Idaho Advance Directive Form
An Idaho advance directive is a document completed by an individual (the grantor) to fulfill their medical wishes if they are ever unable or pass away. The grantor uses this form to 1) specify medical treatment preferences if they become incapacitated and 2) name a person that will communicate their wishes to healthcare professionals.
A medical professional, such as a doctor, must certify that the grantor is incapacitated. This diagnosis means that the grantor has a chronic illness, disease, or injury that:
- Is terminal;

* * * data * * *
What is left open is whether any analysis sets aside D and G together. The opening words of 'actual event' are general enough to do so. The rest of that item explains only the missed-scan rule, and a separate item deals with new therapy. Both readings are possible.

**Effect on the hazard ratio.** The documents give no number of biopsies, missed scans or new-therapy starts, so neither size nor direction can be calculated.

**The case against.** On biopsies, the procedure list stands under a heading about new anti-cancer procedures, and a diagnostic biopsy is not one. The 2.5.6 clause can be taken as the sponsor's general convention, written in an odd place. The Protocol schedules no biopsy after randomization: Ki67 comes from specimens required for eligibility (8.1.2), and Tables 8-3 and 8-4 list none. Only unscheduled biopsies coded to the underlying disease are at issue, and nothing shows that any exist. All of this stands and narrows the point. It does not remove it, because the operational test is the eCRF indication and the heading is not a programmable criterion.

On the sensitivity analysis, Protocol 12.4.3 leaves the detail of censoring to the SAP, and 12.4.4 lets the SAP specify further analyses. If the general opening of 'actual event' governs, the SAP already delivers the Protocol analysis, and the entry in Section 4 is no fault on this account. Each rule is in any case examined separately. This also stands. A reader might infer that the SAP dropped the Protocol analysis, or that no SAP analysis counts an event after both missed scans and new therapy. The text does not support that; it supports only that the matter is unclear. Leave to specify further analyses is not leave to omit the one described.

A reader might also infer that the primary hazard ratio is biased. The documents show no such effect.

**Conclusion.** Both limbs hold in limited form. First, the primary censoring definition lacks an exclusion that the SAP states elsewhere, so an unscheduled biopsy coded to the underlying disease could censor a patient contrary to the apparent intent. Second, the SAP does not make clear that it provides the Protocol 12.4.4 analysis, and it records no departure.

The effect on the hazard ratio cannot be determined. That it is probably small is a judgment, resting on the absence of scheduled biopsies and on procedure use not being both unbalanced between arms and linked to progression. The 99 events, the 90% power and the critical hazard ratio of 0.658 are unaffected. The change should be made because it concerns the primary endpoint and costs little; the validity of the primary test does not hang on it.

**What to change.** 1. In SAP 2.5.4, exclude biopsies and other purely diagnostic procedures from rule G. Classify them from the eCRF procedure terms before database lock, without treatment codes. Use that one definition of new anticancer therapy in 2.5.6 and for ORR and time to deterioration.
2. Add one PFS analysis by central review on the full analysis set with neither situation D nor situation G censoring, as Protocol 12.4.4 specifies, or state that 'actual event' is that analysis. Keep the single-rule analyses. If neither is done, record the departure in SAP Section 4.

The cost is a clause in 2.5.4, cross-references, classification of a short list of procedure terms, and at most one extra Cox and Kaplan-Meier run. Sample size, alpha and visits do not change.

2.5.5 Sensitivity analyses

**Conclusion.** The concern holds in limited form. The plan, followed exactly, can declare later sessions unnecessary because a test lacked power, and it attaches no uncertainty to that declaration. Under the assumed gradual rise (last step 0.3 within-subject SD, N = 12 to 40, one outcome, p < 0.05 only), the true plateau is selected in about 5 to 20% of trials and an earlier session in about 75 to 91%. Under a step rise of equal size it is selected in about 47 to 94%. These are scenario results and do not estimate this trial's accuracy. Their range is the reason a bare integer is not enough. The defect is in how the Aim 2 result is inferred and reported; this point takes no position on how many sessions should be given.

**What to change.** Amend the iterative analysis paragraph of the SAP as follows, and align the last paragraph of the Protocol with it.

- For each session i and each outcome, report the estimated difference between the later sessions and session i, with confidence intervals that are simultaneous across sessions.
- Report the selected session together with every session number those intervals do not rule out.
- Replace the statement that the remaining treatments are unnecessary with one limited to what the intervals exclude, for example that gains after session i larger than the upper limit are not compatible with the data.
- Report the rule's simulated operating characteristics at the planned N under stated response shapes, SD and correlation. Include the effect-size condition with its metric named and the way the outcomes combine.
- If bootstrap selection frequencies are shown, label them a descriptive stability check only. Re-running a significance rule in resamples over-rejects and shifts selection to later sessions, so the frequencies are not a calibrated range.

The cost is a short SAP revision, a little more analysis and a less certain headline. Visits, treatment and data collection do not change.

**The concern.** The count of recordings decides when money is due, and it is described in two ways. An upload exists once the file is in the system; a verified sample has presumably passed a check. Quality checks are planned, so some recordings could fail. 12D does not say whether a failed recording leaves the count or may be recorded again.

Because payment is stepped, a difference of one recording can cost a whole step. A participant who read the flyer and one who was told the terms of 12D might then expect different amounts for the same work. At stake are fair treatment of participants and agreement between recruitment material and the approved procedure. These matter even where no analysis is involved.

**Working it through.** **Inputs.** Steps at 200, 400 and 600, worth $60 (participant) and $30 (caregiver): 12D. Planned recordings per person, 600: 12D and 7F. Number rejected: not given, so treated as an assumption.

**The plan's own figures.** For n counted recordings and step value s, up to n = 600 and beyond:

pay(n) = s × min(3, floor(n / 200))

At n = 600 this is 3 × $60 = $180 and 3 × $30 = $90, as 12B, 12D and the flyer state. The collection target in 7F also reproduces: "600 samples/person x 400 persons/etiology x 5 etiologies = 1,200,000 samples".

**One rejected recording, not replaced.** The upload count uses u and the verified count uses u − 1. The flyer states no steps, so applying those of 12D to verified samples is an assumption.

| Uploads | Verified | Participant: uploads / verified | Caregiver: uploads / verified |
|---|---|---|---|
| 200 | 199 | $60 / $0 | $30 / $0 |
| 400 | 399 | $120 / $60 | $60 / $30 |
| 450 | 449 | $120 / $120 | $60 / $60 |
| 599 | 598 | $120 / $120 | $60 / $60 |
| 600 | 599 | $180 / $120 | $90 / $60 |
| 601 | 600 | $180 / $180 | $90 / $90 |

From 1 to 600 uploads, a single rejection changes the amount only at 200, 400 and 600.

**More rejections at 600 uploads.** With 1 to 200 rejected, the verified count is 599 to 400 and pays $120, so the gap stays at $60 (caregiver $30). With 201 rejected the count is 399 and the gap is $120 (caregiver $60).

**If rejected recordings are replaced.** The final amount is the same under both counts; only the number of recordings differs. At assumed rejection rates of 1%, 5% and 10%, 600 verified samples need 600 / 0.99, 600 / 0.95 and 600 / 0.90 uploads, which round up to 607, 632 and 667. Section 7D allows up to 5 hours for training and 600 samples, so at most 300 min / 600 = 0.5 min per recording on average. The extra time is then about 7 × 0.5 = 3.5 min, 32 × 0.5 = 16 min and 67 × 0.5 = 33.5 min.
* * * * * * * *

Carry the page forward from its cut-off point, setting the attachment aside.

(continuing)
- Requires artificial nutrition, hydration, or other life-sustaining care to extend their life;
- Will result in death regardless of life-sustaining care; and/or
- Renders them as unconscious or in a persistent vegetative state.
When writing this form, the grantor must be of sound mind as they have to decide whether they wish to allow or deny artificial life-sustaining care (if ever deemed incapacitated). If the grantor is pregnant, the agent cannot make medical decisions on their behalf.
This form does not allow the physician to make medical decisions for the grantor. Instead, the physician must follow orders from the agent who uses the instructions in the advance directive to determine care. However, if the grantor also completes a Physician’s Orders for Life-Sustaining Treatment (POLST) form, the physician can make medical choices if needed.
Laws: Title 39, Chapter 45
Signing requirements: Not mentioned in state laws.